World  religious, traditional and philosophical  Heritage



Catholic mysticism

Onelittleangel > Christianity > Catholicism
84  quote(s)  | Page 2 / 2





L ikewise, divine goodness granted me, afterward, the grace that from two there was made one, because I could not will anything except as he himself willed. How great is the mercy of the one who realized this union! -- it almost completely stabilized my soul. I possessed God so fully that I was no longer in my previous customary state but was led to find a peace in which I was united with God and was content with everything.




Christianity / Catholicism 3455 | 
Complete Works. Mahwah, New Jersey: Paulist Press, 1993, pp. 181-182 







L ater, this same companion {I.e. Masazuola} told me, brother scribe, that on one occasion when Christ's faithful one {I.e. Angela} was lying on her side in a state of ecstasy, she saw something like a splendid, magnificent star shining with a wonderful and countless variety of colors. Rays of astonishing beauty, some thick, others slender, radiated from Christ's faithful one. Emanating from her breast while she was lying on her side, the rays unfolded or coiled as they ascended upward toward heaven. She saw this with her bodily eyes while she was wide awake, near the third hour. The star was not very big.




Christianity / Catholicism 3454 | 
Complete Works. Mahwah, New Jersey: Paulist Press, 1993, p. 144 







N o one can be saved without divine light. Divine light causes us to begin and to make progress, and it leads us to the summit of perfection. Therefore if you want to begin and to receive this divine light, pray. If you have begun to make progress and want this light to be intensified within you, pray. And if you have reached the summit of perfection, and want to be superillumined so as to remain in that state, pray.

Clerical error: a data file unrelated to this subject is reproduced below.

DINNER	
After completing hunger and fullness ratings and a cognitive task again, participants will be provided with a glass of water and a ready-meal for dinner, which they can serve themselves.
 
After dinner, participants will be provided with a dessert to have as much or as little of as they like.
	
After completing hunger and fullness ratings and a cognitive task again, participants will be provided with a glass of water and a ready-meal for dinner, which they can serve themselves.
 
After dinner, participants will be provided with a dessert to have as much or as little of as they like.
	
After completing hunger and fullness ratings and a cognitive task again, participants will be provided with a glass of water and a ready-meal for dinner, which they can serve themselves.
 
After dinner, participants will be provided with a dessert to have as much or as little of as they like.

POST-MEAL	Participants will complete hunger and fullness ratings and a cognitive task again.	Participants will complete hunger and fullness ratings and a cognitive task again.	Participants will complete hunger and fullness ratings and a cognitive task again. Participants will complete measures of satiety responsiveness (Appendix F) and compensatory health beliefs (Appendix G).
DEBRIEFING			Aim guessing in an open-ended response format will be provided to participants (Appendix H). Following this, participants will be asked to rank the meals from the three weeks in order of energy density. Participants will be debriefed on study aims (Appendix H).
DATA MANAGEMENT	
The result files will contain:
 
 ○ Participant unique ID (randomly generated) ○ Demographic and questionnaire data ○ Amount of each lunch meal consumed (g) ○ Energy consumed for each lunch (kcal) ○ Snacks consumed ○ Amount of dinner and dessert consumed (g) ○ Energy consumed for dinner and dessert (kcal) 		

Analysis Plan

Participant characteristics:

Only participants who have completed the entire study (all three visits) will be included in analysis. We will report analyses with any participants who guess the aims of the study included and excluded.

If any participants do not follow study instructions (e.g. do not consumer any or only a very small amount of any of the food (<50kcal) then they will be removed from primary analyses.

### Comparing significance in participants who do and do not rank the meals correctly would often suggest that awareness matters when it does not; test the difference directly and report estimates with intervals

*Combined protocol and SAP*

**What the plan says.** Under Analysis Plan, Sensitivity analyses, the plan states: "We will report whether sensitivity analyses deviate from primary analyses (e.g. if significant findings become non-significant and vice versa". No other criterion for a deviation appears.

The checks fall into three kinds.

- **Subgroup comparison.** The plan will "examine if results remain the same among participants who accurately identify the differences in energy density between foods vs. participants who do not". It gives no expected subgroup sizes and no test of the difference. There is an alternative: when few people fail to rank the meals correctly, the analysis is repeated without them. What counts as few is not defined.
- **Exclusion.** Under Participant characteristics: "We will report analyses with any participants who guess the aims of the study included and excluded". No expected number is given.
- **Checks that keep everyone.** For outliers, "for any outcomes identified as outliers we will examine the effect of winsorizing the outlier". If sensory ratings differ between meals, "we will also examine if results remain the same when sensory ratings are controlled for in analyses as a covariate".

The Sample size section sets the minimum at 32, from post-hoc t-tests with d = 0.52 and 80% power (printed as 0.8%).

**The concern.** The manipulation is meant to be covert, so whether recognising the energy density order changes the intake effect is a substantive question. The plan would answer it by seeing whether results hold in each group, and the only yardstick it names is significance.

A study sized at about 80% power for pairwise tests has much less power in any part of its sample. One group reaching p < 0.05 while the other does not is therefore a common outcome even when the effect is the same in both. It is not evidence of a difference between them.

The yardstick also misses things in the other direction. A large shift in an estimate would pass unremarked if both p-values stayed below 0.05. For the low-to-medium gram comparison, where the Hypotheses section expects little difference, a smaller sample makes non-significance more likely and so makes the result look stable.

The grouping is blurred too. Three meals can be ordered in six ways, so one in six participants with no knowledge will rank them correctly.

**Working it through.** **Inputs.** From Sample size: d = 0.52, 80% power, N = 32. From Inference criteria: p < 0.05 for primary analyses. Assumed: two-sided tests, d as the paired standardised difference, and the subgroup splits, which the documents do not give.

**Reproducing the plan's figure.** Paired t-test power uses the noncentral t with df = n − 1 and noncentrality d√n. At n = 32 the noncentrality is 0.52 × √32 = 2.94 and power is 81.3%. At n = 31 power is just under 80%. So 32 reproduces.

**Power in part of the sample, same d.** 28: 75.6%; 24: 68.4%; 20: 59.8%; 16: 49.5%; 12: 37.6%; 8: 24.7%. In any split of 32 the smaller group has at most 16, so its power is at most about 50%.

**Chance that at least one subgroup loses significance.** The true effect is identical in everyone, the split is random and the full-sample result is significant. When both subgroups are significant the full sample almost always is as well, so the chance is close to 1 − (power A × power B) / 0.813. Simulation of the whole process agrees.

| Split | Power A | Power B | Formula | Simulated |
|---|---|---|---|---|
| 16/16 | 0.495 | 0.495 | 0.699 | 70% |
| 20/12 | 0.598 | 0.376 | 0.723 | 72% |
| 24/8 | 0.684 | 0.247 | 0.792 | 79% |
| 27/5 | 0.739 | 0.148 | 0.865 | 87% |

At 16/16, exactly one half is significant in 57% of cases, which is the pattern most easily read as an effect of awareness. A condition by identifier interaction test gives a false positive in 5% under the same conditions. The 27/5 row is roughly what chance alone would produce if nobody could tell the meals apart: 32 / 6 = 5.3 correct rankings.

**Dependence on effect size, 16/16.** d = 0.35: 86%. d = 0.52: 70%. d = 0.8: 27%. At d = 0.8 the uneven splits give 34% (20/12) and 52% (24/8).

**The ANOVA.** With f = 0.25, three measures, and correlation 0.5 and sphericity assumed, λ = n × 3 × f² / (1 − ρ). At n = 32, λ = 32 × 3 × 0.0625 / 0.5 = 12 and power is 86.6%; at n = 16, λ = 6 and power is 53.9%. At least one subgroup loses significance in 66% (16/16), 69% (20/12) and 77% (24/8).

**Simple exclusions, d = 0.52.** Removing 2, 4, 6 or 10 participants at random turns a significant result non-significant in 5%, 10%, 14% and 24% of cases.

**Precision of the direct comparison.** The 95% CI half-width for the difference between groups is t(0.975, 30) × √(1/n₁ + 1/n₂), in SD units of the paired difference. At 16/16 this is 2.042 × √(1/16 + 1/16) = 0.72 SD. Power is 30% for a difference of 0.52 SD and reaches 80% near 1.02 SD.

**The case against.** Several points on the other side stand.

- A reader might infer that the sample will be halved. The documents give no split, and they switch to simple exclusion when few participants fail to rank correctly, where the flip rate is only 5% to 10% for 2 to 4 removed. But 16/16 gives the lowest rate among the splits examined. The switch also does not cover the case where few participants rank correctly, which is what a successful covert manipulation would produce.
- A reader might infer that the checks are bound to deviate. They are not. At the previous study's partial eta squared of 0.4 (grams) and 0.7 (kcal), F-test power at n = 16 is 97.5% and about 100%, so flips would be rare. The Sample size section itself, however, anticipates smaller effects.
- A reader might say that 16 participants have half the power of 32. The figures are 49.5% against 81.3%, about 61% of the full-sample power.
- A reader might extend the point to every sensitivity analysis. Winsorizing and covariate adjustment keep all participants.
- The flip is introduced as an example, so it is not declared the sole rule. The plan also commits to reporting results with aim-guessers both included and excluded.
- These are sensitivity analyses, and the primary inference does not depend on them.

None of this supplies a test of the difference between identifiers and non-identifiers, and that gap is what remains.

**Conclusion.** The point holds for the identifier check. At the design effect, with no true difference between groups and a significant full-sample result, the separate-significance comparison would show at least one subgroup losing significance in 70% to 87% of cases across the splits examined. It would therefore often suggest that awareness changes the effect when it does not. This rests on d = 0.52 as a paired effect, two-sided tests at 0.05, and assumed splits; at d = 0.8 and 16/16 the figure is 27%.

Christianity / Catholicism 3453 | 
Complete Works. Mahwah, New Jersey: Paulist Press, 1993, p. 234 







T his embrace of God sets ablaze a fire within the soul with which the whole soul burns for Christ. It also produces a light so great that the soul understands the fullness of God's goodness, which it experiences in itself, and which is, moreover, much greater than the soul's experience of it. The effect then of this fire within the soul is to render it certain and secure that Christ is within it. And yet, what we have said is nothing in comparison to what this experience really is.




Christianity / Catholicism 3452 | 
Complete Works. Mahwah, New Jersey: Paulist Press, 1993, p. 190 







I saw a fullness, a brightness with which I felt myself so filled that words fail me, nor can I find anything to compare it with. I cannot tell you that I saw something with a bodily form, but he was as he is in heaven, namely, of such an indescribable beauty that I do not know how to describe it to you except as the Beauty and the All Good.




Christianity / Catholicism 3451 | 
Complete Works. Mahwah, New Jersey: Paulist Press, 1993, pp. 151-152 







F or when love is pure, you consider yourself as worthless, see yourself as dead and as nothing, and present yourself to God as dead and putrid.




Christianity / Catholicism 3450 | 
Complete Works. Mahwah, New Jersey: Paulist Press, 1993, p. 193 







M y soul was further told that God having done all these thing for her, and having been born for her -- which also meant "having descended to such a great level of indignity and vileness" for her -- it is fitting that in return the soul be thus reborn into God and die to itself, that is, to its vices and sins, and in this way "ascend to a high level of dignity." Because as soon as the soul thus dies to itself and becomes aware of how much it is loved, the life of grace is given to it and it lives in Christ.




Christianity / Catholicism 3449 | 
Complete Works. Mahwah, New Jersey: Paulist Press, 1993, p. 161